Mark Littlewood  

Yeah, thank you. Is there anything that you’ve observed today? Casue I know you’ve been at school and you’ve been doing classes, but you’ve also been sneaking into this. And taking part are there any things that we’ve been doing today or any, any of the any of the things that are things that would help or be useful in a in an educational environment.


And I think in terms of the format of the conference that you’ve got, how you have the whole room, and then the hallway, and then the auditorium in the hallways more for socialising what from what I’ve gathered, I think that could be kind of an interesting thing that the school could bring in. Because I think one of the dangers to the fact that my school that all schools and the college has gone online is not only the danger it poses to education, but the danger to your your well being because a lot of people that I know, the only way that they interrupt people through school. And the danger is that a lot of people I know are becoming quite isolated and not talking to anybody. So I think if the school could some way, in some way use Microsoft Teams or the the school website or something to introduce a more social aspects that the people can get a bit more connection with others. And that would be good, just like you’ve been doing in the hallway in the breakout rooms.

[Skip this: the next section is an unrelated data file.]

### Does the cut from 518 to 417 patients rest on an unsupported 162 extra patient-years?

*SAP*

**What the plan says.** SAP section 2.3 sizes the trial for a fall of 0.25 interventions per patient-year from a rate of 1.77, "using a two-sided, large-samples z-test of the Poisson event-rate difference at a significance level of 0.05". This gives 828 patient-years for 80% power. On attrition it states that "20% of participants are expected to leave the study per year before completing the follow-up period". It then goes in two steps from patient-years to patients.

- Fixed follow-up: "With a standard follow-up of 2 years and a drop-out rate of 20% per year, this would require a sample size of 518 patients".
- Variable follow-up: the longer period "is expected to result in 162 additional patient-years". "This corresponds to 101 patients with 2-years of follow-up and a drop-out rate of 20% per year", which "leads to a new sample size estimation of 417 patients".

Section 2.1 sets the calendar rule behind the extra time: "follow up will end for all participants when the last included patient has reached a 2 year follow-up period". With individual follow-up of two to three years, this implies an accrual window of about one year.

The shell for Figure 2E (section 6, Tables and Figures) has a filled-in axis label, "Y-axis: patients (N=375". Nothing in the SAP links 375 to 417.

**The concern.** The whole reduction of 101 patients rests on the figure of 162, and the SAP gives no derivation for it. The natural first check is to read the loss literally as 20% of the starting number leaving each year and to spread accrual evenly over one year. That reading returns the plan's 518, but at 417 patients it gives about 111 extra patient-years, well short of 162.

Mark Littlewood  

Good. It’s not like you’re expecting any pocket money this week. So free to write you love the idea that learning can be made more democratic. What do you mean by that? You talk a little bit

Rita McGrath